Getting started will indeed be the hard part, Mengwei. To begin, I've already contacted my old adult beginners group and they're all interested. More than likely, that will end up being a group of 4-5 at any given time. They all know each other and play together, so they were really my original experiment with forming a small "loyalty group" (or w/e you wanna call them) and it was highly successful.
Erik this is an AMAZINGLY EXCITING idea and I wish I could have been doing that the past 6 years! It is just what I needed. My version is finally here though. I just started individual violin lessons over zoom every 2 weeks with a baroque-oriented teacher and (hopefully) in September will join a weekly adult baroque ensemble at the local music school. Ditto for my viola da gamba, except those lessons will be weekly at the school and by the same teacher who will lead the viol consort I'm joining there. Finally I'll be forced to count time and listen to and play with others. Your idea Erik is very excellent!
I like this idea, Erik.
I must admit, this thread has elicited some of the most positive responses I've ever gotten here. Thanks Will!
Re:“ In order to do this, I will probably have to produce my own "starting method", since even the simplest existing duets are too difficult for true beginners. I'd like to color-code the strings (Black, Green, Blue, Purple) and have this color code reflected in the music early on. As the music progresses, the color code will gradually go away because they'll be able to more easily identify notes by position. The notes/staff will also get physically smaller. Obviously, quarter notes only for quite some time, and maybe half notes, and then introduce 8th notes.“
Erik, I finally got the chance to listen to a few of the full duests from book one. They were beautiful! I can see how students would live playing these together and I'll start using them with students. I also like the fact that they are interchangeable with other string instruments.
Erik, you're really hitting my keywords! I had a chuckle at "experimental teaching structure" because it's all very similar to what I do already. I really wanted my early pandemic masterclasses to work but there was insufficient understanding and practical implementation among children and parents about:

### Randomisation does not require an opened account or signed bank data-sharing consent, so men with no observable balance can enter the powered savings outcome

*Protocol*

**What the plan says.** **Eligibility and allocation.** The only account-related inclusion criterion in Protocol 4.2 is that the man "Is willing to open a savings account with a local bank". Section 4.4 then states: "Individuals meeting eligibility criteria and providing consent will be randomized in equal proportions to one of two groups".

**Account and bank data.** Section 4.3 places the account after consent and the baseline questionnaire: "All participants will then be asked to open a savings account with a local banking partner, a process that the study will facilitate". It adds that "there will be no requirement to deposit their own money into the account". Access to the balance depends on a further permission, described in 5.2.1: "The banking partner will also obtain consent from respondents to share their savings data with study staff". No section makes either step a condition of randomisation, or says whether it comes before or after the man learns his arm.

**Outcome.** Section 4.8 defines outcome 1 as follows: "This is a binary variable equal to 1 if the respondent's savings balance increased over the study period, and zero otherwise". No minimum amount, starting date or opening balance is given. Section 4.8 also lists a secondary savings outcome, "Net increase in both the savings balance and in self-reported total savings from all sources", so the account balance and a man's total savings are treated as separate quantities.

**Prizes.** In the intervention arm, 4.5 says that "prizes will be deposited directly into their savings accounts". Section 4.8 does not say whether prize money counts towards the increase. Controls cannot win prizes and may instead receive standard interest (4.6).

Haha Mengwei, it sounds like you put tremendous effort into teaching, which is excellent. I wish I was that motivated. Your students are lucky to have you, I'm sure.
I must like the idea because about 20 years ago (roughly in the middle of the 10 years of violin lessons I gave my older granddaughter) she assembled a small group of her friends who played other string and wind instruments and we met weekly to play a variety of fairly simple musical compositions. I think we did this only for about one semester.
Erik, et al.,
Erik, this sounds SO cool...but I am at least 70 years older than the kids you will be working with, so I am crossing my fingers that your concept works out as well for the kids as it does with my string buddies! We do learn a lot from each other. The only thing I could add is that videos for the kids to watch and refer to from home might be a useful addition. I have been taking an online course from Nottingham England, Learn Piano Blues. The teacher has recorded a series of 69 lesson modules; each module contains a short video of the teacher explaining the lesson at a keyboard, and a PDF of music and text that can be downloaded. As a subscriber, I can access any lesson as many times as I like. This online material takes the place of a book, and works great on a tablet on my keyboard music stand. Just a thought for you... I wish you the best of luck at your enterprise!!
Thanks for the input guys! I'm looking forward to exploring this more, and will definitely keep you updated on how it ends up going.